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1.4: Fundamental Properties - Electronegativity

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    An issue with ionization potential and electron affinity is that they are defined and measured as reactions in the gas phase. Although values have been determined for molecular fragments it is still difficult to correlate with reaction trends in solution. To overcome this issue the concept of electronegativity was developed.

    Electronegativity is defined as the tendency of an atom in a molecule to attract electrons to itself. Although several electronegativity scales have been developed, that by Linus Pauling (Figure \(\PageIndex{1}\).6) is the most often used. Table \(\PageIndex{1}\).5 provides selected Pauling electronegativity values (unit less).

    Figure \(\PageIndex{1}\).6.png
    Figure \(\PageIndex{6}\): American chemist Linus Carl Pauling (1901 1994).
    Element Pauling Scale
    F 4.0
    O 3.5
    Cl 3.0
    N 3.0
    S 2.5
    C 2.5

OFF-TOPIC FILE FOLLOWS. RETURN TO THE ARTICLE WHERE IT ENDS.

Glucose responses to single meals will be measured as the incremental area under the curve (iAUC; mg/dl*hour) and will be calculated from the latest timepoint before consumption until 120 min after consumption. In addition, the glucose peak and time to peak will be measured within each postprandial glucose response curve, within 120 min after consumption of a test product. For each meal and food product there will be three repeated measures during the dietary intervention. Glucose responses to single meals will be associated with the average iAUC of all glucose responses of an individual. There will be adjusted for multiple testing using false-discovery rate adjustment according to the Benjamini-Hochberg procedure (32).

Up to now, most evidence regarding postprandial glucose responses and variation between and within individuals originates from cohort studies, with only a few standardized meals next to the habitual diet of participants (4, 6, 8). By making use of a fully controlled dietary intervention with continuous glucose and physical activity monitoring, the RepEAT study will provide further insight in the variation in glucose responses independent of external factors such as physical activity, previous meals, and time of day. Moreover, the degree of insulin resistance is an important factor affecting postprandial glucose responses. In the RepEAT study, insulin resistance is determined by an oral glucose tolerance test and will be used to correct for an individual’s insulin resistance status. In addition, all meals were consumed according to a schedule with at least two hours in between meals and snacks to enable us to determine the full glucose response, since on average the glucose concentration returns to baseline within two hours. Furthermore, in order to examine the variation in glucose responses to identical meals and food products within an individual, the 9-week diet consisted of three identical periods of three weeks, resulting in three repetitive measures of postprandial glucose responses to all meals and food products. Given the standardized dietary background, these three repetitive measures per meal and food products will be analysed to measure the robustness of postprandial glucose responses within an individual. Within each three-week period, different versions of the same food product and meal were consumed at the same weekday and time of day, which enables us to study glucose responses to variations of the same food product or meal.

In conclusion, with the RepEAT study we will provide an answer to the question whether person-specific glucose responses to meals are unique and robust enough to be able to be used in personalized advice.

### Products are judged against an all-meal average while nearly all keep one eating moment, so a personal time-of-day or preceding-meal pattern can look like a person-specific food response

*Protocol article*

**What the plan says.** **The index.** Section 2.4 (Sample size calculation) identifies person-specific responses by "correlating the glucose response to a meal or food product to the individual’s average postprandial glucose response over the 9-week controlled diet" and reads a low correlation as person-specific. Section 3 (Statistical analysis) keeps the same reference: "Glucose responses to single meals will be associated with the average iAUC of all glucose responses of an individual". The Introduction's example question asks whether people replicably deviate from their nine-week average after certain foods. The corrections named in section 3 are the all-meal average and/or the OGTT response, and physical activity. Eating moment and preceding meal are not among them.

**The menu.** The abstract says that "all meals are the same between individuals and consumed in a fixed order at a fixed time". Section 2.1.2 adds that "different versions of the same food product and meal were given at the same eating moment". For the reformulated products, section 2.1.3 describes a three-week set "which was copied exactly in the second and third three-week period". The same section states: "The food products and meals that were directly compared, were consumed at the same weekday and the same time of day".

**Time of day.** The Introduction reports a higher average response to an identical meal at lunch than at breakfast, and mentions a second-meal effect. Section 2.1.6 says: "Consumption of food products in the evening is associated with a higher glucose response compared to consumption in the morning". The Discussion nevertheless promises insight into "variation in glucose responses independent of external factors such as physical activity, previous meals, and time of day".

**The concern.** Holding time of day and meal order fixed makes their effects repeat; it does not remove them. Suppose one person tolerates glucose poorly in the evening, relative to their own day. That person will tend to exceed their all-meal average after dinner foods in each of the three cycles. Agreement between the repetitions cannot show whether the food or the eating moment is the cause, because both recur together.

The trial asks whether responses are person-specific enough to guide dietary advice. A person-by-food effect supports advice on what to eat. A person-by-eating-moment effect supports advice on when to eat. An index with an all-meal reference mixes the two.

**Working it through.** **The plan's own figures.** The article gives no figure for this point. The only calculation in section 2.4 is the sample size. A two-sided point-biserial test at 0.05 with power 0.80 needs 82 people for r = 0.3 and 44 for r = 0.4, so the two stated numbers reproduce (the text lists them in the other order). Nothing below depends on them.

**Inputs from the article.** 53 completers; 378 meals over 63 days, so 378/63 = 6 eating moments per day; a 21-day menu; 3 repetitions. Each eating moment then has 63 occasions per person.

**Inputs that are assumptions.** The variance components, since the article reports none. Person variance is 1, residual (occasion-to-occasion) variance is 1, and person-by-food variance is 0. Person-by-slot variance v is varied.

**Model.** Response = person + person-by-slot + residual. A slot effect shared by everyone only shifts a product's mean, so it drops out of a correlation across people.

H 2.1
    B 2.0
    Na 0.9
    Table \(\PageIndex{1}\).5: Selected Pauling electronegativity values.

    The advantage of the Pauling electronegativity scale is that it allows the prediction of general behavior. For example, the larger the dierence in electronegativity between two elements the more ionic character or more polar the bonding interaction. Thus, a H-O bond (3.5 - 2.1 = 1.4) is more polar than a H-S bond (2.5 2.1 = 0.4).

    This page titled 1.4: Fundamental Properties - Electronegativity is shared under a CC BY 3.0 license and was authored, remixed, and/or curated by Andrew R. Barron (CNX) via source content that was edited to the style and standards of the LibreTexts platform; a detailed edit history is available upon request.